Neither of these scenarios were in play here. The DACA case turned on the question of whether the Trump administration provided an adequate explanation for ending the program. That was the issue before the court, not the constitutionality of executive action in general, or of DACA in particular. And three lower courts all sided against the Trump administration on DACA, so there were no conflicting court rulings to resolve either.

No doubt, the court’s decision is rooted in practicality. The nearly 700,000 DACA grantees include 29,000 health care workers and nearly 15,000 teachers, according to the Center for American Progress.

These are workers providing vital services during the coronavirus pandemic. And studies consistently show the economic, educational, and social benefits of allowing the program to continue. It would make no sense to begin expelling them, simply to further the President’s restrictive agenda.

To be clear, DACA does not give anyone a path to citizenship or even a green card. It simply allows it grantees the opportunity to live and work in the US without fear of deportation. This fear is very real. Although immigration enforcement is currently limited due to the coronavirus outbreak, Trump administration officials have stated that Dreamers would be eligible for removal if DACA were ended. Before the pandemic, ICE was gearing up to target DACA grantees for deportation.

The bad news is that if Trump wants to end DACA, he can still do so by coming up with a rationale for such action (although that would likely take months). But he will not be able to hide behind a decision from the high court and use the Dreamers as pawns to get his border wall. His administration will fully own any moves to terminate the program properly and deport the Dreamers.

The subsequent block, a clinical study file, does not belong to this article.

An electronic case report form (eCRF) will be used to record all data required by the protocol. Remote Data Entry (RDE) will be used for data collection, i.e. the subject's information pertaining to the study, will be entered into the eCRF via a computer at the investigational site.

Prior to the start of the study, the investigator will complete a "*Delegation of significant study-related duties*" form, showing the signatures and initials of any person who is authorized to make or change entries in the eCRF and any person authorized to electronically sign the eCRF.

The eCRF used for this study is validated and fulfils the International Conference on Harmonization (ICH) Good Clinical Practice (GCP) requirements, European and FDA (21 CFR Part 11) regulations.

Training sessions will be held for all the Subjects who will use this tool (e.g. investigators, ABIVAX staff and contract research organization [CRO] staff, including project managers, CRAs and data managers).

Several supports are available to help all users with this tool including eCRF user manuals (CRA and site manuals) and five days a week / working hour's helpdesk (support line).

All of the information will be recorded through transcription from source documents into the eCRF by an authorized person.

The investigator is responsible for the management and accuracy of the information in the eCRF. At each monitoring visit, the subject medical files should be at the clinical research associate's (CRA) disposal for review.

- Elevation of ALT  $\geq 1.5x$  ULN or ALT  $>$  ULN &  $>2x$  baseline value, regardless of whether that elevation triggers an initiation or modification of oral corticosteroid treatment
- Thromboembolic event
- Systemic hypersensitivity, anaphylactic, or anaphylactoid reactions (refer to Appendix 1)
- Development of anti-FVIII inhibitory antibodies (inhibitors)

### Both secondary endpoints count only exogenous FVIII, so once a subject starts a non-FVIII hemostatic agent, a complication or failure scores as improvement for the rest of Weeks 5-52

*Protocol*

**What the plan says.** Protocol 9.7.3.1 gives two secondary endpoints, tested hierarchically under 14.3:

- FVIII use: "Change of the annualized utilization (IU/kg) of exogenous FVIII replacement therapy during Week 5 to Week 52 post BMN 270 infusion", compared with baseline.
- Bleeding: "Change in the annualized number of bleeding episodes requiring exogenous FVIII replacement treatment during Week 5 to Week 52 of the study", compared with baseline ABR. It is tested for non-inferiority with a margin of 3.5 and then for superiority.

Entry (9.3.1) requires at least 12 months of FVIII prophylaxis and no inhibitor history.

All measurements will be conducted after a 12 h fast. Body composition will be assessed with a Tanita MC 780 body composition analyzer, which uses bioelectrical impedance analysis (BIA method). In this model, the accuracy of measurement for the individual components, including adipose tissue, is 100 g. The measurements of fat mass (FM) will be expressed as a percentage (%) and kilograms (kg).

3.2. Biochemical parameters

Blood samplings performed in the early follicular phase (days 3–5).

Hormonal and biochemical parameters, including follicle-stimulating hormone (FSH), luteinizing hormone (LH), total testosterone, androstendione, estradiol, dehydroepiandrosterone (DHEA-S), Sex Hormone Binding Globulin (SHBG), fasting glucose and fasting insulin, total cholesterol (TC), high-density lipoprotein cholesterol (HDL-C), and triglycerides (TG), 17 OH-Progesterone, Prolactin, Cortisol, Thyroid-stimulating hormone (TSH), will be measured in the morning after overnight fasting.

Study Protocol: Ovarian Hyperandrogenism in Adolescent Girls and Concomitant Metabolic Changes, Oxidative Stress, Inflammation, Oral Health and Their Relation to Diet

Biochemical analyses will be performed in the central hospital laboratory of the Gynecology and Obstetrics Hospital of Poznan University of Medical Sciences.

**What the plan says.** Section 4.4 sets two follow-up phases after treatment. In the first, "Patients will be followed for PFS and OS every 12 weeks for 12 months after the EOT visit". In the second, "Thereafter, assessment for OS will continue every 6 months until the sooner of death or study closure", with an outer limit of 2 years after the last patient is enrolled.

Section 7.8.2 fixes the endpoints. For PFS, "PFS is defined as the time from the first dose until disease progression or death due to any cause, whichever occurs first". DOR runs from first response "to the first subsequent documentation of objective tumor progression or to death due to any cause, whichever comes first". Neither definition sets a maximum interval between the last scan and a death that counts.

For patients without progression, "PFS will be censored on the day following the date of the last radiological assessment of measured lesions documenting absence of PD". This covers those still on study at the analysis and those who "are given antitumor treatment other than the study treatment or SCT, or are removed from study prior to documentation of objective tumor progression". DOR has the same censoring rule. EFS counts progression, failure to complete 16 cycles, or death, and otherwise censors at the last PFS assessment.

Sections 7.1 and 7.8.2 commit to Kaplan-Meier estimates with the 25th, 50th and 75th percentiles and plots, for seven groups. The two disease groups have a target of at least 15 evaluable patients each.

This would be politically disastrous: A poll this month by CBS News found that Americans overwhelmingly support keeping DACA in place. This includes 95% of Democrats, 73% of Republicans and 84% of independents.

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    Overall, 85% of the public favor keeping DACA. To put this in perspective, when was the last time 85% of Americans agreed on anything?

    For now, Dreamers can celebrate this victory and remind their many allies of the importance of voting in November. More than ever, Congress should take up immigration reform, even if it is only in an incremental manner.

    The Supreme Court was right to block Trump’s attempt to end DACA. It is a win for Dreamers, for the American ideal of welcoming immigrants — and for the independence of the high court.

    An earlier version of this article incorrectly characterized the length of time DACA recipients may defer deportation under the policy. The policy allows them to apply for a two-year renewable deferral of deportation.